creating a willIf you die without having prepared a will or trust estate plan, you are said to have died “intestate.”  You do not choose your heirs. A default state statute will determine who receives your assets.

Without any estate planning, your assets may not be distributed as you would like. This can also be confusing and upsetting to those you leave behind.  

A Last Will and Testament gives instructions to those you leave behind. It divides your assets in the way you would like. Completing a will or trust-based estate plan can eliminate surprises for your family. By acting now, you can avoid needless confusion, suffering, and disputes among the loved ones you leave behind.

A Will Is Better Than Not Having a Plan

There are several ways a will can help settle your estate. For example: 

  • A will can avoid the state law default. You decide who gets your assets by giving instructions in your will. The state law takes over when there is no will. If you act now, completing a will maintains control of your asset distribution.
  • A will can name your beneficiaries. You choose the beneficiaries you would like. If you do not have a will, state law determines who gets your assets.
  • A will can name your personal representative. You choose a responsible person to be your personal representative and manage your estate after you are gone. Your personal representative will pay your final expenses and distribute your estate according to the instructions in your will.
  • A will means less stress on your family.  If you die without any estate plan, there is more stress on your family. Waiting for probate can be difficult.  Not knowing who gets what makes it worse. The uncertainty and stress can lead to unnecessary disputes.  

Wills Have Limitations

Wills are a good starting point for your estate planning journey, but they do have limitations. A trust-based estate plan can do more than a will. For example:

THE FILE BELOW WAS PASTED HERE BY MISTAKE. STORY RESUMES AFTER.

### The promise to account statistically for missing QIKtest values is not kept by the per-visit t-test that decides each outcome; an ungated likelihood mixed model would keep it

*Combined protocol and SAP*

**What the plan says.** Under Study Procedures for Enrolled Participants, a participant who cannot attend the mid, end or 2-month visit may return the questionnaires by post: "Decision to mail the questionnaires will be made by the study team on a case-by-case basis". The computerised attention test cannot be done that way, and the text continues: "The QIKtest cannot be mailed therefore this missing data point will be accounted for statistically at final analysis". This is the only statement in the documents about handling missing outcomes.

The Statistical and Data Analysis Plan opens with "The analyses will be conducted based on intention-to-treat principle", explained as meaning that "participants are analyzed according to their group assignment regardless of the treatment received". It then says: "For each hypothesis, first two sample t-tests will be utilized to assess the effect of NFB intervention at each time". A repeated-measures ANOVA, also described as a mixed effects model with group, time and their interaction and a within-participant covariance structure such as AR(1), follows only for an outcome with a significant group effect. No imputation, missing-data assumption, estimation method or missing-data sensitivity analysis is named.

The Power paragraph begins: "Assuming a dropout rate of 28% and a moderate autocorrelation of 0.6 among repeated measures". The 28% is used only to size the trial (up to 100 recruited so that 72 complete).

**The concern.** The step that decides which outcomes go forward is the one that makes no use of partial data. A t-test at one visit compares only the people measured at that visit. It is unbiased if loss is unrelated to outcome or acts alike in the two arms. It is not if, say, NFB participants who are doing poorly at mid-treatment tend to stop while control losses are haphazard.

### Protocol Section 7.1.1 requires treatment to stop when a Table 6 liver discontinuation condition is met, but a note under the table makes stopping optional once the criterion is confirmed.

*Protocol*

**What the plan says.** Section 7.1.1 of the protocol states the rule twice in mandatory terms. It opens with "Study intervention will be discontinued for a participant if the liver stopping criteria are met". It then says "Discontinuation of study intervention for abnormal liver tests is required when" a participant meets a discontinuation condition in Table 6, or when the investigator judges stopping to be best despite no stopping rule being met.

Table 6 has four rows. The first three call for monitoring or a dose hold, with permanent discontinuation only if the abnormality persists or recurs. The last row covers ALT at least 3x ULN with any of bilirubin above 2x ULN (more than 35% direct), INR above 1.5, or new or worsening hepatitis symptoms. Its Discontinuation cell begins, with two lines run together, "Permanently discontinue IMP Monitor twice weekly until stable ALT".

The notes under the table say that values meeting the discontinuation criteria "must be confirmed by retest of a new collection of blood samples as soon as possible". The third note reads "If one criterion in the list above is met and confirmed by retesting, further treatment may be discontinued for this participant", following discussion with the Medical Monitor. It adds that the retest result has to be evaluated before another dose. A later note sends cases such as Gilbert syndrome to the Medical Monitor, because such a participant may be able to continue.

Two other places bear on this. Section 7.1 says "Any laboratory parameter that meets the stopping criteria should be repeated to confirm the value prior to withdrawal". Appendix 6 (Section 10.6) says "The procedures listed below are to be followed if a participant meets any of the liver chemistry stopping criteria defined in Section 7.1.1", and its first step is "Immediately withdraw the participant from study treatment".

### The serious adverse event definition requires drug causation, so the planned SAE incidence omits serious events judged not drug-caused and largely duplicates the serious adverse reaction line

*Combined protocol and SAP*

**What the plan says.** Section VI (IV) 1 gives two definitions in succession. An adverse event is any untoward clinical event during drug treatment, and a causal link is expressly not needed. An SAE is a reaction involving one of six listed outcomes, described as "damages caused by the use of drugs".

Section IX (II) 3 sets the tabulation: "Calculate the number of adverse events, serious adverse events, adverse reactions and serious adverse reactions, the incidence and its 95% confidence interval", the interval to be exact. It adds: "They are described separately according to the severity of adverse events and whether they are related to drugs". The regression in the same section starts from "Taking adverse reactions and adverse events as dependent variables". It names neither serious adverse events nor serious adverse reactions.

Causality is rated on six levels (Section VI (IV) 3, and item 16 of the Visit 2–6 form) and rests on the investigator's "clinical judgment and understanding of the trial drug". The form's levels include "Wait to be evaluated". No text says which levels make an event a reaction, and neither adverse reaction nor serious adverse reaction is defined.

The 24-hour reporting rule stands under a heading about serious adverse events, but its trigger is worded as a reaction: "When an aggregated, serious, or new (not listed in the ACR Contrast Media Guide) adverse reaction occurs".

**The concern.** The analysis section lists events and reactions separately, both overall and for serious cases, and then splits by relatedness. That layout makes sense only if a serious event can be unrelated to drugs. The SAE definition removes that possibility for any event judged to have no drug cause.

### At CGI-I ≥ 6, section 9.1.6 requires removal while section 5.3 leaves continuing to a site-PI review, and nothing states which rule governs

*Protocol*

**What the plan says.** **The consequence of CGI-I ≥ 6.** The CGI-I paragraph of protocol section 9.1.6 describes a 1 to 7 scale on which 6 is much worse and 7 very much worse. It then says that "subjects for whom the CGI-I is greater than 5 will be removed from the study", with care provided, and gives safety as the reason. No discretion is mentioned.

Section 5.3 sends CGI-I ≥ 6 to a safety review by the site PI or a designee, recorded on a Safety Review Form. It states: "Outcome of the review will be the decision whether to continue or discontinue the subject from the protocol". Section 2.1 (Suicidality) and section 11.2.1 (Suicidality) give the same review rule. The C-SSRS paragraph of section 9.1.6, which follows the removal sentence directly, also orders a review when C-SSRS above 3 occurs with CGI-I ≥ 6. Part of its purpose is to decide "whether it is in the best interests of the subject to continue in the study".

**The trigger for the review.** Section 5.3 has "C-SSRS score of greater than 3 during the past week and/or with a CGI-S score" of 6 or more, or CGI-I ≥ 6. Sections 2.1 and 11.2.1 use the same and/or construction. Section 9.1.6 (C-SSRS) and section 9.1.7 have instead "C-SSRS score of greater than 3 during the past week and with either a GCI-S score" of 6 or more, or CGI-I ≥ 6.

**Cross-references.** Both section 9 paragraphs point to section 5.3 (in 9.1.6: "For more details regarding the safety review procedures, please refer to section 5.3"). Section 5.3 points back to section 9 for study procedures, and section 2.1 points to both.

• A trust can avoid probate. In Georgia, property left in a will must go through the probate process. This process can be long, expensive, and public. Information as to whom you left assets and the value of those assets will be publicly available.
  • A trust allows for incapacity planning. A will goes into effect when you die. If you become incapacitated, a trust can put your plan into effect while you are still alive.
  • A trust can reduce taxes. Trust planning gives more options to adjust how you distribute your property to minimize taxes for your heirs.
  • A trust can protect assets. A trust can provide for management and protect assets for children or others who may need help managing finances.

Speak With a Milton and Alpharetta Estate Planning Attorney to Create Your Last Will and Testament 

You deserve the peace of mind that comes with knowing your loved ones and assets are protected no matter what the future holds. 

A will gives you the power to choose your heirs and may be the right option for some people. A trust plan can offer more control, more asset protection, and the flexibility to reduce estate taxes. Each person is different and has their own needs and goals. Attorney John Boscoe can design a plan that best suits your requirements. Contact us today.